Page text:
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Montana Again Among Leaders in Peace Corps Volunteering

Missoula led the nation for volunteerism in the Peace Corps, based on the number of volunteers per capita. (Brett Holt/Flickr)
Missoula led the nation for volunteerism in the Peace Corps, based on the number of volunteers per capita. (Brett Holt/Flickr)
February 7, 2017

MISSOULA, Mont. – Year over year, Montana ranks near the top when it comes to producing Peace Corps volunteers, and 2016 was no different. The Treasure State ranked third for number of volunteers per capita, and Missoula ranked first per capita, sending more than 12 volunteers for every 100,000 residents.

Denny Bangs is president of the Western Montana Return Peace Corps Volunteer Association and served in the 1970s. He says part of the reason for high participation rates in Missoula is because of the university located there.

"The idea of public service and international awareness has always been kind of a hallmark of the University of Montana and the Missoula community, so I think it's kind of a good fit," he said.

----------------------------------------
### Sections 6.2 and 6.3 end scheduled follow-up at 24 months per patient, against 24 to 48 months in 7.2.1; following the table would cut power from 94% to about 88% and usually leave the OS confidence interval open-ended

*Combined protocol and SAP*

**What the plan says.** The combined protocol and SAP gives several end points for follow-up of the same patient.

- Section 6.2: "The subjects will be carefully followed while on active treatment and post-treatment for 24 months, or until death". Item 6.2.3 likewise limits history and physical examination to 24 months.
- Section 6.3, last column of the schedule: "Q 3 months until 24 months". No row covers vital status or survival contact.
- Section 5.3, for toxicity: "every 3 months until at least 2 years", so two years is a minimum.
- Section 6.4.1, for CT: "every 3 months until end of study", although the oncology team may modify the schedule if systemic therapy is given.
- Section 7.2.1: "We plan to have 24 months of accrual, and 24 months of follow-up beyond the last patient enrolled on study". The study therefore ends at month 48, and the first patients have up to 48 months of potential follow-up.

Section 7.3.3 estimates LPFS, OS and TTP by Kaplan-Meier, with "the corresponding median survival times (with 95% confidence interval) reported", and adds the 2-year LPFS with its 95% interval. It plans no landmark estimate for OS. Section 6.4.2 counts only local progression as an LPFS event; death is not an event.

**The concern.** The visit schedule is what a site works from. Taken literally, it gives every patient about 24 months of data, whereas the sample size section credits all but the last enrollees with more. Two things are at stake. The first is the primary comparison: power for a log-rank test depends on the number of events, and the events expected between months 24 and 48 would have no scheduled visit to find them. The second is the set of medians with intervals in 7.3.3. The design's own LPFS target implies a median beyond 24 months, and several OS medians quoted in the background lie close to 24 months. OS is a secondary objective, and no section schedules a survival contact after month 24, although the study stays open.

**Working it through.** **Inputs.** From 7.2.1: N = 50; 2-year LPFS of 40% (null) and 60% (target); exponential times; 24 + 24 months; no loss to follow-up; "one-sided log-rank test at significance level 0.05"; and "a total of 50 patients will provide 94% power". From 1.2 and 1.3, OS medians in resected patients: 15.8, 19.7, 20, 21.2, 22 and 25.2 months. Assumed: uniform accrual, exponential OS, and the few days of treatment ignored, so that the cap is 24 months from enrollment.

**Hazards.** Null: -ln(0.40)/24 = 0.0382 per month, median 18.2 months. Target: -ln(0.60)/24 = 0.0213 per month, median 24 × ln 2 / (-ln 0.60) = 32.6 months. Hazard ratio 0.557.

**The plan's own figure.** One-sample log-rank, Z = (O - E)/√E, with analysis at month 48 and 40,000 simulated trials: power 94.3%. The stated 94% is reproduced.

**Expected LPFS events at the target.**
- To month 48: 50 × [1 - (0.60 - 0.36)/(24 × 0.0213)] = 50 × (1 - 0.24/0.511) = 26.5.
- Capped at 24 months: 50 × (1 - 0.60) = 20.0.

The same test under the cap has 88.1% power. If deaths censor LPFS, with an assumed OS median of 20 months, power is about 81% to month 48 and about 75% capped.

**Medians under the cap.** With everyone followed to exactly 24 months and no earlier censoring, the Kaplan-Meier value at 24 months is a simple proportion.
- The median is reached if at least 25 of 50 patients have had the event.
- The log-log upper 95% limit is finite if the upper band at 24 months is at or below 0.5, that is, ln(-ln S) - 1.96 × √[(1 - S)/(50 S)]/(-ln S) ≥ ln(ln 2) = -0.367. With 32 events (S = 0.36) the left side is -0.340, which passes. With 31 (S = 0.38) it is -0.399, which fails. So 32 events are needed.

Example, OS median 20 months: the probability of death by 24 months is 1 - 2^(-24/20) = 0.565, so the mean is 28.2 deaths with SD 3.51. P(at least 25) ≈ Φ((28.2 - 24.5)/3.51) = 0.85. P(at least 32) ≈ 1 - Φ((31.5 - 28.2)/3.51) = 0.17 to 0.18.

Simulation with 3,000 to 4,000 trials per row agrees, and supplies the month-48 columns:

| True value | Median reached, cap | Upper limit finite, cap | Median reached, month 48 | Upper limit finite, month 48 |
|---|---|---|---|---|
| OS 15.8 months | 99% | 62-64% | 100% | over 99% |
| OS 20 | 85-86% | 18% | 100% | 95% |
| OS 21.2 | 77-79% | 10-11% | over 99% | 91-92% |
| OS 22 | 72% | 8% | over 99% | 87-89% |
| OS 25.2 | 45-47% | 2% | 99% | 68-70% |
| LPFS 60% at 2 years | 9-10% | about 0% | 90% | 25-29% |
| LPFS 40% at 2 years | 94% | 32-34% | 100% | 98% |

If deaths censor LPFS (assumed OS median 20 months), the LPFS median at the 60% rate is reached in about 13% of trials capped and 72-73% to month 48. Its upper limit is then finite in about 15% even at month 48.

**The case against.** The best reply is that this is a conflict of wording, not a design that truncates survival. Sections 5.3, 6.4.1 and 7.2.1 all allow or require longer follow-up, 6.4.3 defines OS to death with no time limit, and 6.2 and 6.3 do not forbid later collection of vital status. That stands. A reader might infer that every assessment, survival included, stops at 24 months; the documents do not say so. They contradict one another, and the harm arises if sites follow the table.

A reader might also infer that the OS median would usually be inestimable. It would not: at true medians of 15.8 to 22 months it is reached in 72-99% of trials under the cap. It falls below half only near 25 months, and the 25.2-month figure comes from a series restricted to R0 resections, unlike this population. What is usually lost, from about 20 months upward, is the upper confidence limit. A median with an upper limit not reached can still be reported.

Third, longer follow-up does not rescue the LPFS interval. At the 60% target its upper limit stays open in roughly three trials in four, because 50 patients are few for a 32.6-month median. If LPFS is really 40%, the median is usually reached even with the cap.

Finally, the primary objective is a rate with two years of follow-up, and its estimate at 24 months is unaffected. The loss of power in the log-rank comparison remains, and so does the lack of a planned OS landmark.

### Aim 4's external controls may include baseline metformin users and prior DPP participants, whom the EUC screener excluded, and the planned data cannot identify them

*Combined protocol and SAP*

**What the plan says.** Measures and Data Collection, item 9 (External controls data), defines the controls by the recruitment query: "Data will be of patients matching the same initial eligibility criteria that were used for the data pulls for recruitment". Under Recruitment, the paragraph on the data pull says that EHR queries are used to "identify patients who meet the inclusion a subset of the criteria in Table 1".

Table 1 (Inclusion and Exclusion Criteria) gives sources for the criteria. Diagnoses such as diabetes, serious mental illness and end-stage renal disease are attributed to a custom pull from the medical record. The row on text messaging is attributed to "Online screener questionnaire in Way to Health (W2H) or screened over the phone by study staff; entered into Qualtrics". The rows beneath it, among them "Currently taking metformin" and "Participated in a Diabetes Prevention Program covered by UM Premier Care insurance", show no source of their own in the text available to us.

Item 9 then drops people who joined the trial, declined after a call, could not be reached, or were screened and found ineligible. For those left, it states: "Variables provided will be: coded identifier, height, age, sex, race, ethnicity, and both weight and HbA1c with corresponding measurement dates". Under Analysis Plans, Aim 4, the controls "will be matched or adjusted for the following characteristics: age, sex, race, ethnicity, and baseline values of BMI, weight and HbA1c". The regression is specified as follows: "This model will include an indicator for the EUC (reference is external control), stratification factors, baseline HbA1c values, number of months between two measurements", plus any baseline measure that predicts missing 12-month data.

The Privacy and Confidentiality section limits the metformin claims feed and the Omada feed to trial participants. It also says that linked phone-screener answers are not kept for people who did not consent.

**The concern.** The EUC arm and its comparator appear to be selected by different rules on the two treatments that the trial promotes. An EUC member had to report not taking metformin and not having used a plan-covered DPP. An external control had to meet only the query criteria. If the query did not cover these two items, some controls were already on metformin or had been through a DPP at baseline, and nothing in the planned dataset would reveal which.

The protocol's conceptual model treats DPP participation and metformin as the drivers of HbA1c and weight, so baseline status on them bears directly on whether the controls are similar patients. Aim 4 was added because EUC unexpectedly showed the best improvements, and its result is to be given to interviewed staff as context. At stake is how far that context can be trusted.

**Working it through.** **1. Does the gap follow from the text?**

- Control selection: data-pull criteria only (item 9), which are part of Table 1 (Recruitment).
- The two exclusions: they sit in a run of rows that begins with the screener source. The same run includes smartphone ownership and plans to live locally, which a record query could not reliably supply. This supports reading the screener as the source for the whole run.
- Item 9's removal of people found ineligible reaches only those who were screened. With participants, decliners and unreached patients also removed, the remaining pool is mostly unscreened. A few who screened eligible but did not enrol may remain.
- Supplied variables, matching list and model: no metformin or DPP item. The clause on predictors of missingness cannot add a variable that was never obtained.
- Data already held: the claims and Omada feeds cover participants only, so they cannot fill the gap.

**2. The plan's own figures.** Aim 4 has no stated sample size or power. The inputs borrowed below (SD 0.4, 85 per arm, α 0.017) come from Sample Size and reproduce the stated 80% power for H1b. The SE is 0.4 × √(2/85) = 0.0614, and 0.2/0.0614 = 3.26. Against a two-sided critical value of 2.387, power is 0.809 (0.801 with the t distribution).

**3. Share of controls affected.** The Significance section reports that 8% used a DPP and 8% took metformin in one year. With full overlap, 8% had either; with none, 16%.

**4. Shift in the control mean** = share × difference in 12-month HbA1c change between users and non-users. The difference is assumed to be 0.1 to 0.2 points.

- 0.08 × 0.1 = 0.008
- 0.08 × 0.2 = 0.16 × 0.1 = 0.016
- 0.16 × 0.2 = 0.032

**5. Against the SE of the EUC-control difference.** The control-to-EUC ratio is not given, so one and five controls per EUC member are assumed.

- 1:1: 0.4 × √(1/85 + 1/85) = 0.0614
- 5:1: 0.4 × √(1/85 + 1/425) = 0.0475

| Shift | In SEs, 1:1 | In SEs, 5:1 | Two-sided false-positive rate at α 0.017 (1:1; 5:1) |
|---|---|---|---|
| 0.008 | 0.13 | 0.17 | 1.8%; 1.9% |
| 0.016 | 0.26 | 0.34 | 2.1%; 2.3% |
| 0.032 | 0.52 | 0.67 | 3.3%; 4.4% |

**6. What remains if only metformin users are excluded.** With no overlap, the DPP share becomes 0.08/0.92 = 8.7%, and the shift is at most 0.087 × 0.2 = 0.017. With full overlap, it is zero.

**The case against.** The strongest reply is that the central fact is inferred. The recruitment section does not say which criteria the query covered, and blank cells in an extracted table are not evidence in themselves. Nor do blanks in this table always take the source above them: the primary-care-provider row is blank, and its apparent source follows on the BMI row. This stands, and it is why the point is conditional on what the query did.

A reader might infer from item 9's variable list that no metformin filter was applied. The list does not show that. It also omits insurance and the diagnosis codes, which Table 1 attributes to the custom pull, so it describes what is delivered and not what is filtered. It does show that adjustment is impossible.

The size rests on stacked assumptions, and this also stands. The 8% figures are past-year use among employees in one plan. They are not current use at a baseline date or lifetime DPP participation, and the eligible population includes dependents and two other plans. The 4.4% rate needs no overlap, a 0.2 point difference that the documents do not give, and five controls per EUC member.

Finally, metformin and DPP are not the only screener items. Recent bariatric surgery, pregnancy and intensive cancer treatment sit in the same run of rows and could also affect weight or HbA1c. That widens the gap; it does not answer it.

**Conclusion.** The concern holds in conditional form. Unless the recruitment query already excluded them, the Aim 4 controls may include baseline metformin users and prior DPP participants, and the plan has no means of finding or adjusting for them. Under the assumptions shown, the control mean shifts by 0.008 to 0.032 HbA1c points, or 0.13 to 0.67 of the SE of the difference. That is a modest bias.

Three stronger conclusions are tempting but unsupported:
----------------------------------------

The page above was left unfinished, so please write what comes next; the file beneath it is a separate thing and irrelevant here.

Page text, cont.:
Bangs says another reason for the high service rate from Montanans could be that Peace Corps volunteers used to train in Bozeman. Now they train in the country they serve in.

Bangs volunteered in Ecuador in 1970. He says after growing up on a small farm in Montana, the Peace Corps gave him an opportunity to see the world, and also see it from someone else's perspective. Afterward, Bangs says he had a new sense of independence and realized how cheap and easy it was to travel.

He says there is a multitude of paths once a person leaves the Corps, including work in the nonprofit sector.

"A lot of people actually will be in a country and they'll see a need in their community that was partially served while they were there as a volunteer but realize that maybe we could do something more, and will come back and work with other people and start nonprofits and stuff," he explained.

He adds that volunteering especially is useful for starting a career in foreign service. Americans who serve for two years in the Peace Corps receive preference in hiring for government jobs. Of his own experience, Bangs says he's made lifelong bonds with some of the Ecuadorians he worked with and still is in contact with them today.

Eric Tegethoff, Public News Service - MT